Caribou, muskox, and polar bears are some large land mammals native to the arctic circle. Small land mammals include the arctic fox, skunks, chipmunks, and the ermine (or short tailed weasel). When it comes to marine life, whales, dolphins, walruses, and seals also make their home in the North Polar region.
There are nearly 200 types of birds that either live in the Arctic or migrate there to breed. There’s also a variety of small rodents, like the arctic ground squirrel, red squirrel, ground squirrel, masked shrew, tundra vole, dusky shrew, pygmy shrew and more. There are also a number of predators, ungulates, and marine life, including killer whales, bowhead whales, and belugas. For more, visit this site.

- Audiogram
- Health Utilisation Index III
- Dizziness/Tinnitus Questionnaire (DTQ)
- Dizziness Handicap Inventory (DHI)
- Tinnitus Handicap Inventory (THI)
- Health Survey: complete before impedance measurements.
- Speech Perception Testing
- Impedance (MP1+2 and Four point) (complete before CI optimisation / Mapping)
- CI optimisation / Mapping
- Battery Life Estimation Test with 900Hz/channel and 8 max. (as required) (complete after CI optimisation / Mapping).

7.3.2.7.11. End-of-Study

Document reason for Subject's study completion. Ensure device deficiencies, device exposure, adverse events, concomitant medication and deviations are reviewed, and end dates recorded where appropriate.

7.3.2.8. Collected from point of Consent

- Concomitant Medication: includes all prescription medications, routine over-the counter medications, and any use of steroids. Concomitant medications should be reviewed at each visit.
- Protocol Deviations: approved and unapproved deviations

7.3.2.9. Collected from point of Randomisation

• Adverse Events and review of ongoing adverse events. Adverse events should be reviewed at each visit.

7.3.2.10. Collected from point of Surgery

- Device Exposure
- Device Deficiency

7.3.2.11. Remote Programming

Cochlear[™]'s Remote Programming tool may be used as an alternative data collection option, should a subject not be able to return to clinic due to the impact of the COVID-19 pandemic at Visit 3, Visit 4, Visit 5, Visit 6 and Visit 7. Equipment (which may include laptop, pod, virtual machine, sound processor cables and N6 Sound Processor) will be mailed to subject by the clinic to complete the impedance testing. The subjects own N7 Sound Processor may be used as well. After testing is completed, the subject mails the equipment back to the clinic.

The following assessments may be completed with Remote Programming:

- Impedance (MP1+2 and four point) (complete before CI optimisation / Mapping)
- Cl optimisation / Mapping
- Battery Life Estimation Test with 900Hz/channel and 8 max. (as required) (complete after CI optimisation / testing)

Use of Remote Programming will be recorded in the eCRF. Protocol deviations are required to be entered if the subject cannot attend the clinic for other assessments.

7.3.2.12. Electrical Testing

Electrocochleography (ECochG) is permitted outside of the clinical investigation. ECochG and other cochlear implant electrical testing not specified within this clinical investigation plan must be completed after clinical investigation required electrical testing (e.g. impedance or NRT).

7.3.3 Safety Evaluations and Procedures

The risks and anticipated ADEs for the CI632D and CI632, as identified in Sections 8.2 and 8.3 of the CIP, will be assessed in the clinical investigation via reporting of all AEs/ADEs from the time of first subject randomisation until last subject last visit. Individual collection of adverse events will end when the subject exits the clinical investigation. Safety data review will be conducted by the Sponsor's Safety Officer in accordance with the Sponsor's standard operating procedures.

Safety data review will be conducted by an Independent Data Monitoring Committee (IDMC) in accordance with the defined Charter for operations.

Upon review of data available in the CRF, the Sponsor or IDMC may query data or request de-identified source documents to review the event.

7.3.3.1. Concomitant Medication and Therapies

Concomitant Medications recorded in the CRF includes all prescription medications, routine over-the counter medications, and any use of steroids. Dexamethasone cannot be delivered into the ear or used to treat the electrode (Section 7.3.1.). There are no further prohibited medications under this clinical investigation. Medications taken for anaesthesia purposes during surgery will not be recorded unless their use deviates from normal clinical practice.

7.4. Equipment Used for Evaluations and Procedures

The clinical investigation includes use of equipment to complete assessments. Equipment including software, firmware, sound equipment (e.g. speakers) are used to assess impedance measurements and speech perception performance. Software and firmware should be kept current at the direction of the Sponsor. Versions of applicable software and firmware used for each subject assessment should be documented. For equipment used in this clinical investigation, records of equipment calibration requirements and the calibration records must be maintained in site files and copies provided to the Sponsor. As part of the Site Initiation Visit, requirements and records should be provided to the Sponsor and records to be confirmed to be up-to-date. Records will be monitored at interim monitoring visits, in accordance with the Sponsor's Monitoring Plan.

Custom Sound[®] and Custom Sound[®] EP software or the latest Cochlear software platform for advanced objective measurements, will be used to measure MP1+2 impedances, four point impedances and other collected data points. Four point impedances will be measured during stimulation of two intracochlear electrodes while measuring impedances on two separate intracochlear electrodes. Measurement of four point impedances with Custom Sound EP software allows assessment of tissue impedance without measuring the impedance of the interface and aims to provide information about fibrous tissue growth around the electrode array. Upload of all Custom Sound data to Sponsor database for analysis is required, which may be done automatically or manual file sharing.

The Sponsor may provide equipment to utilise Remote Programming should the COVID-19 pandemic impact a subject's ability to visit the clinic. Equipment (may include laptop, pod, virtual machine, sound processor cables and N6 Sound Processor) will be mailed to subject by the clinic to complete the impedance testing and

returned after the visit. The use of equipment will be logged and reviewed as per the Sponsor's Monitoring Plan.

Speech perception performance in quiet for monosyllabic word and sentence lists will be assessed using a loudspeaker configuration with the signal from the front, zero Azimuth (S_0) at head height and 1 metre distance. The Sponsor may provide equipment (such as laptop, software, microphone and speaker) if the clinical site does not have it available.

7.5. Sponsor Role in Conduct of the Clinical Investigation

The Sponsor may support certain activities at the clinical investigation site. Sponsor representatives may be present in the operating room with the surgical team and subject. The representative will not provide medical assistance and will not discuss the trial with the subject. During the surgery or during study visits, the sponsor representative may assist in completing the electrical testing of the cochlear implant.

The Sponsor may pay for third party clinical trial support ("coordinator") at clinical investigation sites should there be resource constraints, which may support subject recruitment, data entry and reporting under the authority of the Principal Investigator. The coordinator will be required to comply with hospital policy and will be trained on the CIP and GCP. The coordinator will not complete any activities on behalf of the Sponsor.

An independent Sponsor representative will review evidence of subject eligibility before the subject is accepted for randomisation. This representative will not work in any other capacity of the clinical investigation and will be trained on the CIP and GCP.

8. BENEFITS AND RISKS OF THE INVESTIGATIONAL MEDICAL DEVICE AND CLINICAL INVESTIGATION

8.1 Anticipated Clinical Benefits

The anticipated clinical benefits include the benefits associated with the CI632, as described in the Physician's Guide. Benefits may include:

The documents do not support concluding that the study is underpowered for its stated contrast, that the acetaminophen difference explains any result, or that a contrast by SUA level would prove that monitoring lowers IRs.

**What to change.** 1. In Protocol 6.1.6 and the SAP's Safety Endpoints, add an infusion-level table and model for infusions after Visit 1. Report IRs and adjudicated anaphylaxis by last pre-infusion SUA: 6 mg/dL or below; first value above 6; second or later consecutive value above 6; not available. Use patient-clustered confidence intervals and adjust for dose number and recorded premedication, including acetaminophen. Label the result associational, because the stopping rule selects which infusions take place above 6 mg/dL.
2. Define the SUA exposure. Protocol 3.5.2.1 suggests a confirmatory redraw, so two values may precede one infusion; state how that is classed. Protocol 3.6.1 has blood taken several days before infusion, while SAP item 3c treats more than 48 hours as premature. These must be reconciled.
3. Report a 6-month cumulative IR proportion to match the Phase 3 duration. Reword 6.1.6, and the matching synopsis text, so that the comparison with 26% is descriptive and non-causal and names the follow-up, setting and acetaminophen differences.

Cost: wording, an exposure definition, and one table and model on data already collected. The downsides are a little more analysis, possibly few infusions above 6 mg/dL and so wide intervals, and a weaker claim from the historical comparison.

The tundra has a low level of biodiversity (less variety of species) compared to a rain forest, for example. Scientists are constantly discovering new species, so they don’t know exactly how many animal species exist anywhere. Fewer animals can live on ice, though. Species have to be specially evolved to survive in year-round frost. Because of species’ high level of adaptation to this environment and the interdependency of only relatively few species, this is a particularly vulnerable ecosystem. What effects one arctic species is likely to have a substantial ripple effect on other arctic species. They live in a delicate ecological balance with only a few, but very important predators like the polar bear and arctic fox.
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